Right to counsel
While a state may have many statutes, court decisions, or court rules governing appointment of counsel for a particular subject area, a "Key Development" is a statute/decision/rule that prevails over the others (example: a state high court decision finding a categorical right to counsel in guardianships cases takes precedence over a statute saying appointment in guardianship cases is discretionary).
Legislation, Custody Disputes - Children
A court may appoint counsel for a child in a custody or visitation dispute in which the child is alleged to be neglected, abused, delinquent, or in need of supervision, or if the parent requests it, provided the court determines that such appointment is in the best interest of the child. S.D. Codified Laws §§ 25-4-45.4, 26-7A-52. The court must allocate the cost of an appointed attorney between the parents or guardians of the child. S.D. Codified Laws § 25-4- 45.4.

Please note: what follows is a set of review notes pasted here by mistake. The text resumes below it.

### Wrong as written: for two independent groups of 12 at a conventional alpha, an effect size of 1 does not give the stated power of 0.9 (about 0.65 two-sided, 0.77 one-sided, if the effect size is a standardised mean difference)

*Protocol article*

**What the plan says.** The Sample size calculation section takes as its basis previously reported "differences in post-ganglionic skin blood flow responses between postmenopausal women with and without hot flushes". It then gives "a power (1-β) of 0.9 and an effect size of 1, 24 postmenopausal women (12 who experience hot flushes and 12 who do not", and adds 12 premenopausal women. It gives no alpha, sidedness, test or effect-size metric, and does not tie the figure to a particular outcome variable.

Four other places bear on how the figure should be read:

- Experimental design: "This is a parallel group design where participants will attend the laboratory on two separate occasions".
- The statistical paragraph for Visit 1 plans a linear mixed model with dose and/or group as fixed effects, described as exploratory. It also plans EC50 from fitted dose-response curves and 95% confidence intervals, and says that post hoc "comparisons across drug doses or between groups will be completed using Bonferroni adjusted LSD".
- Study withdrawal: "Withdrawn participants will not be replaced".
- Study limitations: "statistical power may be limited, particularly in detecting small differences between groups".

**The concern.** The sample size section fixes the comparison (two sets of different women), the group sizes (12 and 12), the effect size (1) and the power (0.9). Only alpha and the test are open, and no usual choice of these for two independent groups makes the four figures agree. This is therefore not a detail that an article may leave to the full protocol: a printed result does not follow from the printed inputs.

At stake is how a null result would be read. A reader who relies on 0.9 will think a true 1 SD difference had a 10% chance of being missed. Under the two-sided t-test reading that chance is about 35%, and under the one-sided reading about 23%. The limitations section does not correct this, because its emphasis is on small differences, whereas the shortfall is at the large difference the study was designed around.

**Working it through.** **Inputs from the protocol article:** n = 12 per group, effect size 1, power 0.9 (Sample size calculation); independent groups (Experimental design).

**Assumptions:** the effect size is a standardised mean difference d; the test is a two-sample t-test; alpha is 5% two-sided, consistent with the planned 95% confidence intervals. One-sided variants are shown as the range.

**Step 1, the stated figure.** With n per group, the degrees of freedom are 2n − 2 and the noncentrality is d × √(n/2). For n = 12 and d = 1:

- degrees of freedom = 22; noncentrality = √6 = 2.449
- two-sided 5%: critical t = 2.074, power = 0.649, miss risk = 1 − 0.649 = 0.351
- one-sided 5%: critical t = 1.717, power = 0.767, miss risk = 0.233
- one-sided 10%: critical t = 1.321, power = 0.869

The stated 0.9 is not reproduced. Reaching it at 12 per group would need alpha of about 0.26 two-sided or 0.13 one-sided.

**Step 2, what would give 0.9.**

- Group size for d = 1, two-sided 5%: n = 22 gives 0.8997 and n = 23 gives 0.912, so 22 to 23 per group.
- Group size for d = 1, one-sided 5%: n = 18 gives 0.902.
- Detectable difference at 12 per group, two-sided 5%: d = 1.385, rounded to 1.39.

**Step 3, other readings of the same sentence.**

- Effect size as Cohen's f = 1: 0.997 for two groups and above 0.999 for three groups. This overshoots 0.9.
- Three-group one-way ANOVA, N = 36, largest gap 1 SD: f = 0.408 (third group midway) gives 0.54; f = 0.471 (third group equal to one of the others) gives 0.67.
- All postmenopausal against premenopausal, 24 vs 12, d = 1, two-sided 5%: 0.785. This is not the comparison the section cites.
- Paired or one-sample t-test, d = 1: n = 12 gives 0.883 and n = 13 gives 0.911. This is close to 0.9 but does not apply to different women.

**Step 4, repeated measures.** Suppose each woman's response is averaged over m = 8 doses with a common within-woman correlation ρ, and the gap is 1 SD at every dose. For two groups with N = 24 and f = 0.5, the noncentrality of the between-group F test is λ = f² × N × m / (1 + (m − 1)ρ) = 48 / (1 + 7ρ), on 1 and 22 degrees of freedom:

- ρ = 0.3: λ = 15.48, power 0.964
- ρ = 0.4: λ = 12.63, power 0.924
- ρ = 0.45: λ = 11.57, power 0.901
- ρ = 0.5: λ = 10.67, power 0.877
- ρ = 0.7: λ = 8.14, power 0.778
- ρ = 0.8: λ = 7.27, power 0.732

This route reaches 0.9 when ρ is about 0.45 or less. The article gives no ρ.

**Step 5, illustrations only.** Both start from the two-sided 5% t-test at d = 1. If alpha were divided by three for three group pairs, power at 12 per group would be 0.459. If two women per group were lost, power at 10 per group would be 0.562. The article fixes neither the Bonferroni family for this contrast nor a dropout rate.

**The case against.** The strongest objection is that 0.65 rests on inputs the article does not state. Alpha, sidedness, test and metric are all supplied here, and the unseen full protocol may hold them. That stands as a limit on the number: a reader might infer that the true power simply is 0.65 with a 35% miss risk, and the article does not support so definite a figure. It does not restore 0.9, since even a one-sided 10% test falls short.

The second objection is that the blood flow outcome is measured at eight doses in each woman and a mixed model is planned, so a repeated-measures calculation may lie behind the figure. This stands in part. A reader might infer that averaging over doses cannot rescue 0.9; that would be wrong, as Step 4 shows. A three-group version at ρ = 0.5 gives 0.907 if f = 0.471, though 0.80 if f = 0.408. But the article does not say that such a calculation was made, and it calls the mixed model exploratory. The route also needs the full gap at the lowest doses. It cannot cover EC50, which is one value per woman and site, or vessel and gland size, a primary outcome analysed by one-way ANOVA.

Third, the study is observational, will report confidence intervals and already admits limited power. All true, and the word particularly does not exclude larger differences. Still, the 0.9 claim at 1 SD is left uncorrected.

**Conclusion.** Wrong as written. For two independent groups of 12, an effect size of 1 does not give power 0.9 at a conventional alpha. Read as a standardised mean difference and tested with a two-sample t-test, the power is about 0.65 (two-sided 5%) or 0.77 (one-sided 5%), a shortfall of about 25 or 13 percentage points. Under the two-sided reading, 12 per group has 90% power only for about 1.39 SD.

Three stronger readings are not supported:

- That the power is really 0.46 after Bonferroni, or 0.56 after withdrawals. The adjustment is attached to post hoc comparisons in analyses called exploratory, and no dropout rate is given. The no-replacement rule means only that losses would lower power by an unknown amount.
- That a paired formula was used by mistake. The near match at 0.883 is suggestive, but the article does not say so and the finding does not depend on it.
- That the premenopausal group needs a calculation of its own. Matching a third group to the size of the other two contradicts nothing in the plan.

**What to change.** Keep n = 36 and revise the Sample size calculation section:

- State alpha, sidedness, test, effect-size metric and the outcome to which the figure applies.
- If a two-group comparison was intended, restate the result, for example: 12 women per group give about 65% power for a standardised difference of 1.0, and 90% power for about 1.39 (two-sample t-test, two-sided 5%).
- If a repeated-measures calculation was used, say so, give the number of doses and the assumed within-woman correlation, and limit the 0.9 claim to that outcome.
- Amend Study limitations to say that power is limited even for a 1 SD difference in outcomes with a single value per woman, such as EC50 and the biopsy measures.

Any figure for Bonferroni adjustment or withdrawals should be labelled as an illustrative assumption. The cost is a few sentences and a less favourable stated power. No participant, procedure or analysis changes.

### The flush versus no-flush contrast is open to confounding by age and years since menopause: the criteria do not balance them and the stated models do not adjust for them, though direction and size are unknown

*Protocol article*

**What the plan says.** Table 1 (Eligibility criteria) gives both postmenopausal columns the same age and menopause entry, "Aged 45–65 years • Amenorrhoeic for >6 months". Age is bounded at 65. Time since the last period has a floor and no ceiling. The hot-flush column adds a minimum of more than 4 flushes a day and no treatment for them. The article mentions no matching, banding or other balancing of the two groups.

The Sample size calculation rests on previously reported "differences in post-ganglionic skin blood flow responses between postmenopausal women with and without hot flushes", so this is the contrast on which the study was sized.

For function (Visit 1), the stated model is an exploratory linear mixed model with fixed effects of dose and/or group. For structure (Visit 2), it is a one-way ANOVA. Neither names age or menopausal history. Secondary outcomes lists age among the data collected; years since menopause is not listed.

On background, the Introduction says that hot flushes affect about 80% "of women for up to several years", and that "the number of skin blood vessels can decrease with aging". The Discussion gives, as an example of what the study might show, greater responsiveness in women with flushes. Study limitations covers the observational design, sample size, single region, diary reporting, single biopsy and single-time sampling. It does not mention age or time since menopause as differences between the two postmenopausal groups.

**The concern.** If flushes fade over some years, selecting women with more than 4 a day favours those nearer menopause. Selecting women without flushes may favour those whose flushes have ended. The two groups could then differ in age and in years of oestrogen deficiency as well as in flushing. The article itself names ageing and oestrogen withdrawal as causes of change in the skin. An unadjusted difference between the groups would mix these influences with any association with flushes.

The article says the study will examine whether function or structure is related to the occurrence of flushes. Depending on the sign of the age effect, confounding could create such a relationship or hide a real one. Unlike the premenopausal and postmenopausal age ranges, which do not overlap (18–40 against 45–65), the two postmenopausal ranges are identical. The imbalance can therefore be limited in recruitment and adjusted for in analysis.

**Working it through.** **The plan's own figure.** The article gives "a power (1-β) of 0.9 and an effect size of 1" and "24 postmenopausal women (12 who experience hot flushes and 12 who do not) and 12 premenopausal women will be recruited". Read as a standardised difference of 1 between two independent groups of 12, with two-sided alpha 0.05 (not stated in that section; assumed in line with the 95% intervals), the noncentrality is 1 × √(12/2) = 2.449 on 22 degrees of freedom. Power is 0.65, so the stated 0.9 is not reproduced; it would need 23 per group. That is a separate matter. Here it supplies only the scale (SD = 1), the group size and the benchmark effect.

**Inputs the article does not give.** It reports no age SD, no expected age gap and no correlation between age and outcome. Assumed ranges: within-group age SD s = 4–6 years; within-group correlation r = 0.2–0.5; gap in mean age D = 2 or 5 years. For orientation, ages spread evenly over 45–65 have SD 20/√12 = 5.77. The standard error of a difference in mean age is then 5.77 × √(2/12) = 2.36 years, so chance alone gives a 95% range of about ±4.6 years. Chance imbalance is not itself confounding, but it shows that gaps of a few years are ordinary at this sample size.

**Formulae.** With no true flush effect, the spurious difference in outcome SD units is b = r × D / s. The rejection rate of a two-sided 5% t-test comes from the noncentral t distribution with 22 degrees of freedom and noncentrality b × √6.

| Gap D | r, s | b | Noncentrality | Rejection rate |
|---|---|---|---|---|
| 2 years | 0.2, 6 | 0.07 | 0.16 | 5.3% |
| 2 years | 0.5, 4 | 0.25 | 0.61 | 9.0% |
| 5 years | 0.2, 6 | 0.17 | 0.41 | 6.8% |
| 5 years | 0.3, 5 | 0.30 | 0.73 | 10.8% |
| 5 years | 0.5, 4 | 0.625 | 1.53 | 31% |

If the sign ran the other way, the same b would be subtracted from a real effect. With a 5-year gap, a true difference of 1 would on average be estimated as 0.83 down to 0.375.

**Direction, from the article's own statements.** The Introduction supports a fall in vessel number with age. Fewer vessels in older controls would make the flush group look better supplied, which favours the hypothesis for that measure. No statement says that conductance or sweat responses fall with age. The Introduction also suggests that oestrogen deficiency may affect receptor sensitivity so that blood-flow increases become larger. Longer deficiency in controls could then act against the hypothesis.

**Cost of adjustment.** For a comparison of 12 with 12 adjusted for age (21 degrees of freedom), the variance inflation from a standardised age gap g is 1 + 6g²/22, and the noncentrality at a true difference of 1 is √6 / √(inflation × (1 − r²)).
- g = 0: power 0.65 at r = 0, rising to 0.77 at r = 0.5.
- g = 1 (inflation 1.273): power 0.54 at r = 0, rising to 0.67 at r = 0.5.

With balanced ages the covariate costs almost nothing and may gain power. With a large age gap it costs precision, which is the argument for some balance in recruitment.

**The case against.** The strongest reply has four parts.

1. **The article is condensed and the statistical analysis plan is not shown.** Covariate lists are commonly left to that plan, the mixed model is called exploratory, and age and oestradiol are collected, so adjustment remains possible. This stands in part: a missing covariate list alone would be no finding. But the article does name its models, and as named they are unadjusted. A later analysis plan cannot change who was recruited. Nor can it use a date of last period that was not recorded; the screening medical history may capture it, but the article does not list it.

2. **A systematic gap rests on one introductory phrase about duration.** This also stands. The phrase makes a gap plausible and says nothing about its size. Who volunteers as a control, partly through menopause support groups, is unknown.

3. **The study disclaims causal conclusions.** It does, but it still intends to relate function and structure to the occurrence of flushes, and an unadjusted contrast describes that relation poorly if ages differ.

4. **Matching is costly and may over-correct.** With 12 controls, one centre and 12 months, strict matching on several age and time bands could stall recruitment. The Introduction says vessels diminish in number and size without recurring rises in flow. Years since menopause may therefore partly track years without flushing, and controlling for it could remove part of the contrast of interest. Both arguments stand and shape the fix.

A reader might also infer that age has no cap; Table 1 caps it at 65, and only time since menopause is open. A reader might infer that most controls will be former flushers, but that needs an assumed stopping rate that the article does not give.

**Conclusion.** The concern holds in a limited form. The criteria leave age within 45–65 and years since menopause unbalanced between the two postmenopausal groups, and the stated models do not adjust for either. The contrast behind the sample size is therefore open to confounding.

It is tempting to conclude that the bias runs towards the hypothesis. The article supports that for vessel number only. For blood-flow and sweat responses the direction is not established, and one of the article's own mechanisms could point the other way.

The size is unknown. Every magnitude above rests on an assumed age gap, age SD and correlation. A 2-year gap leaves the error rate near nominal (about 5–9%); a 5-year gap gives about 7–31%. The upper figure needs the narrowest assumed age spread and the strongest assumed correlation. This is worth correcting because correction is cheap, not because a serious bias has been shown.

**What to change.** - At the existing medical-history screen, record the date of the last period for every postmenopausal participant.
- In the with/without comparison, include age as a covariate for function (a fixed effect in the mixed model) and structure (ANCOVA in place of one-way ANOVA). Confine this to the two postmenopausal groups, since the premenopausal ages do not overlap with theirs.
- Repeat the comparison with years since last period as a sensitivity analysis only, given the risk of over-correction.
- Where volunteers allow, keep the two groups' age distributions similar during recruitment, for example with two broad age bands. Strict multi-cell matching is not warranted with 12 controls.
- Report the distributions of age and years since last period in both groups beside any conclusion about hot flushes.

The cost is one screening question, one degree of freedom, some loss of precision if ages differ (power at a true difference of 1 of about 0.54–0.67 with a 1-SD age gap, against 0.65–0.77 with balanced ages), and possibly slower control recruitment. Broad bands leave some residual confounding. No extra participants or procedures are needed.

If "yes", the established right to counsel or discretionary appointment of counsel is limited in some way, including any of: the only authority is a lower/intermediate court decision or a city council, not a high court or state legislature; there has been a subsequent case that has cast doubt; a statute is ambiguous; or the right or discretionary appointment is not for all types of individuals or proceedings within that category.
Appointment of Counsel: discretionary Qualified: no